Crestron Lighting Design Guide
Appendix B: General Lighting Design Considerations
Crestron provides many options for illumination control. The following general lighting design
information can help you formulate a complete, energy efficient lighting design plan.
Light plays an essential role in our ability to perceive the world around us, playing a critical role in
how we perceive a space and even influence how we act within that space. Lighting can affect
performance, mood, morale, safety, security, and decisions.
The first step in producing the right lighting design is to define the use of the space. The lighting
designer can then determine quantity of light, color quality, brightness, direction, and placement.
There are two aspects to lighting design that go hand in hand, the qualitative or aesthetic aspect
and the quantitative or engineering aspect. The qualitative aspect has to do with ensuring that the
space has a pleasing feel and ambiance, the artistic interspersing of light and shadow, illumination
and darkness, figure and form.
The quantitative aspect ensures adequate light for the task at hand. The Illuminating Engineering
Society publishes guidelines of light levels based on the nature of the task, activities performed in
the space, the size of objects handled, the detail required, the average age of the people in that
space and so on. For example, a typical office is lit to an illumination of 30 to 100 footcandles.
Light levels can also be expressed in the metric unit lux; 1 footcandle is approximately 10 lux.
The rate of energy consumption is called "power" and is measured in watts. A 200-watt lamp is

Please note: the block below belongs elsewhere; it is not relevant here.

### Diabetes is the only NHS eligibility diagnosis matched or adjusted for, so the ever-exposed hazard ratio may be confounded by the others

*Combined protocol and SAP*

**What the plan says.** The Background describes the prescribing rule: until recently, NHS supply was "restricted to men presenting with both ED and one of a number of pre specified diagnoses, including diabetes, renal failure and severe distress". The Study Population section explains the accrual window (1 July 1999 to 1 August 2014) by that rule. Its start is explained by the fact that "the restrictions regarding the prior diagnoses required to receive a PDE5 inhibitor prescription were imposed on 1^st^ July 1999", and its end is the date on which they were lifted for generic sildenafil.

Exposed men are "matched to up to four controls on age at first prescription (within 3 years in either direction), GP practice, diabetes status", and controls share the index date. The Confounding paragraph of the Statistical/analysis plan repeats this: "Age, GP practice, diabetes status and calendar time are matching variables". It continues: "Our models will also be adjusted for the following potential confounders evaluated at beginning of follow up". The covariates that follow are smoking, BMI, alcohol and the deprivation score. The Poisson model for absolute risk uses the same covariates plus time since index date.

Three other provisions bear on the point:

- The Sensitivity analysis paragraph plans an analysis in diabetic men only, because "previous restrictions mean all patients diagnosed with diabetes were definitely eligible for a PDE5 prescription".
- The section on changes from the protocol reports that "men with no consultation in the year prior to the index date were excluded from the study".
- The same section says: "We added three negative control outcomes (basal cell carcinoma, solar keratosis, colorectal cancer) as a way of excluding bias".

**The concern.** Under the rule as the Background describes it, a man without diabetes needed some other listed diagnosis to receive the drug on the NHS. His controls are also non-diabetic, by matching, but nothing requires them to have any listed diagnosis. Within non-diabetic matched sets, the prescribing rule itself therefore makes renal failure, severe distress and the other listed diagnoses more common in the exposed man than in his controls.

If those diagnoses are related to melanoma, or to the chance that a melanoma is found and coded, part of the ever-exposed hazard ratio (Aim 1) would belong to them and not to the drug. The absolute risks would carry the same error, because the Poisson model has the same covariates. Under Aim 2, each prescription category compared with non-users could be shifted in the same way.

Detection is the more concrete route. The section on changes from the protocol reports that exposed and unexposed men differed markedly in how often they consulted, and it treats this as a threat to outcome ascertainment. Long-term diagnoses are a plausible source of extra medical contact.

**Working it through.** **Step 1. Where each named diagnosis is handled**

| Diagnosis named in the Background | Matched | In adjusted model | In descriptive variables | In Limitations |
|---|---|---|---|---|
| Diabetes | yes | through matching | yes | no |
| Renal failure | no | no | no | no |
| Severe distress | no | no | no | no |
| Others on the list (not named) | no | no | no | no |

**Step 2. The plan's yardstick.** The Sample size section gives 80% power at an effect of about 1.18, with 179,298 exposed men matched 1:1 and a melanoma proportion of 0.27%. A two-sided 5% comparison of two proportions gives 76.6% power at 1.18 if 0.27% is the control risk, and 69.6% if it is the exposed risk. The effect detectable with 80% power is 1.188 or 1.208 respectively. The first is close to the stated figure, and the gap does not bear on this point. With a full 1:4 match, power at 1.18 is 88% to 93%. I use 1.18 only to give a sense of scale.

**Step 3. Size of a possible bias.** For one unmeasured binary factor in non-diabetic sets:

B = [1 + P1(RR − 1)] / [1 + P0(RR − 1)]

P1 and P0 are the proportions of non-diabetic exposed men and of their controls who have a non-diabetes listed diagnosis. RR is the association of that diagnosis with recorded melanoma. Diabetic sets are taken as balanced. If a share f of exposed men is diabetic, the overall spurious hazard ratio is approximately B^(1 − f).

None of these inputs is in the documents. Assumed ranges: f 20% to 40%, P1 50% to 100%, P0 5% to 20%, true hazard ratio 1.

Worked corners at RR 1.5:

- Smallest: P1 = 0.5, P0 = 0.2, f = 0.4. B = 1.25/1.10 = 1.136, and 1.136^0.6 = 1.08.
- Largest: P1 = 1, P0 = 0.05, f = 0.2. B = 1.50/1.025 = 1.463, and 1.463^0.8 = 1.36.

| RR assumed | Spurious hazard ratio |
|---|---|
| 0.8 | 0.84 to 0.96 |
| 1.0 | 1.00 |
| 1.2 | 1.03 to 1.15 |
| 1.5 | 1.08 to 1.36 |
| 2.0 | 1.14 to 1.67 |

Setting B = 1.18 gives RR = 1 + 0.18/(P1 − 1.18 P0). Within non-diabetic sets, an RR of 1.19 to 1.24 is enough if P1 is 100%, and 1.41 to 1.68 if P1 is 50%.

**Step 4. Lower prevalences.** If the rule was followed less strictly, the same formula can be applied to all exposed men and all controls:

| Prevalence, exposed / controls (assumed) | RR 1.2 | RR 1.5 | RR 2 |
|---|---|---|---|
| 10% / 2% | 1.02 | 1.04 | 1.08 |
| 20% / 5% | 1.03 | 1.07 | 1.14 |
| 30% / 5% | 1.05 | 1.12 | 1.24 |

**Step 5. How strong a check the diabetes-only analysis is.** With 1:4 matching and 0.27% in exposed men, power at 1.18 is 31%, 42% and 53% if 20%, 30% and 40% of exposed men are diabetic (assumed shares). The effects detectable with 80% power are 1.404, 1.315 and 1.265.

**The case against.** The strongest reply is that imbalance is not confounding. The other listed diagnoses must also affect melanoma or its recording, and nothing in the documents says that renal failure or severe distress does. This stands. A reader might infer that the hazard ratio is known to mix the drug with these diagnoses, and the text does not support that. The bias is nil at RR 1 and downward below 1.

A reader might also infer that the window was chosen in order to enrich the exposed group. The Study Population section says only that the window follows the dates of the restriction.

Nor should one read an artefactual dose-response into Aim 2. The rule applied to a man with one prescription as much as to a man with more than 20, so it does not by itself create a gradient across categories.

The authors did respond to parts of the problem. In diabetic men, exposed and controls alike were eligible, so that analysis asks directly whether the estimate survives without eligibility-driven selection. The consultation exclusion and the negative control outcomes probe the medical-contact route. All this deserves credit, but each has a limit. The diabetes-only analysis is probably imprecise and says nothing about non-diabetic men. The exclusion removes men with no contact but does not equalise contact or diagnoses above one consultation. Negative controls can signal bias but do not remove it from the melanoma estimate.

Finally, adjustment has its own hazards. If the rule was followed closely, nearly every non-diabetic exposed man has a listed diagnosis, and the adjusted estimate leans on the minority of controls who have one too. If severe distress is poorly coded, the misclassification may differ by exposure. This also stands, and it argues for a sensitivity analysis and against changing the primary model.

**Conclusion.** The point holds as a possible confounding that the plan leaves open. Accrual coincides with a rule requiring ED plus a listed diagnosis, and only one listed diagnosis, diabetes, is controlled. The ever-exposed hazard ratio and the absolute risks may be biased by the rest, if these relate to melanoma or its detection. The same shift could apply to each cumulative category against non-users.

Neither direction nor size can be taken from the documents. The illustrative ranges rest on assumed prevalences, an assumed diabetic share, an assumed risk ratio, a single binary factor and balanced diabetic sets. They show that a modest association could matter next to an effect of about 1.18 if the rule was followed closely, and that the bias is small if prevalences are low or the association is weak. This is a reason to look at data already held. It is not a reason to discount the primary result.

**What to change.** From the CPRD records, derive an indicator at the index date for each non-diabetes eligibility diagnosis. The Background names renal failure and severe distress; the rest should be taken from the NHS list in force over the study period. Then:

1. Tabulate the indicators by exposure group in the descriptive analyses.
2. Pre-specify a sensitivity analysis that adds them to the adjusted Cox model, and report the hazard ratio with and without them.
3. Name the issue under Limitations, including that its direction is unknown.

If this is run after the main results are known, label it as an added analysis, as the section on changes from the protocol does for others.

consuming energy at twice the rate of a 100-watt lamp. The electric company charges consumers
for the total amount of energy they consume. This is measured in kilowatt-hours or kwh. A 200-
watt lamp burning for 5 hours consumes 1,000 watt-hours of energy, which is called a kilowatt-
hour. Note that burning a thousand watt lamp for one hour costs the same as burning a hundred
watt lamp for ten hours.
In some rooms, one lighting fixture or a group of fixtures provides all the illumination. These
rooms include; closets, storage rooms, utility rooms and garages. In these areas, the functionality
of the fixtures outweighs style consideration.
The greatest energy efficiency is achieved with compact fluorescent downlights. The best
performing systems use a 32-watt triple tube downlight, providing more light than a 100 Watt
incandescent lamp while consuming 1/3 the amount of energy.
For many spaces, such as garages and closets, a simple lighting solution is the most appropriate.
In storage rooms, basements, and other places, only basic lighting is needed. These are excellent
opportunities for energy efficient lighting fixtures, especially if lights are left on for extended
periods of time.
Task Lighting for Specific Work Areas
Task lights minimize reliance on overhead lighting and provide directed lighting for countertop
work in kitchens, workshop, office, etc. Energy efficient CFL recessed can lights or reflectorized
CFLs are recommended for this application. Recessed downlights are located over task locations,
especially in the kitchen, bath, shower, or at a desk. One recessed light may be all that is needed in
a shower stall or tub, but in a kitchen, a group of downlights often provides more flexible task
lighting. It is best to locate downlights directly over a task, but in the kitchen keep in mind that the
downlight must also illuminate into the base cabinets, making fixture locations over the center of
the room equally important.
Undercabinet lights are used whenever there is an overhead cabinet above a counter, such as in a
kitchen, laundry room or home office. Fluorescent undercabinet lights produce significantly more
light than incandescent strips and use much less energy.
Ambient Lighting for Mood and Highlights
Ambient light is the general, overall light that fills in shadows, reduces contrast, and lights vertical
surfaces to give the space a brighter feel. Ambient light is needed for casual activities. Ambient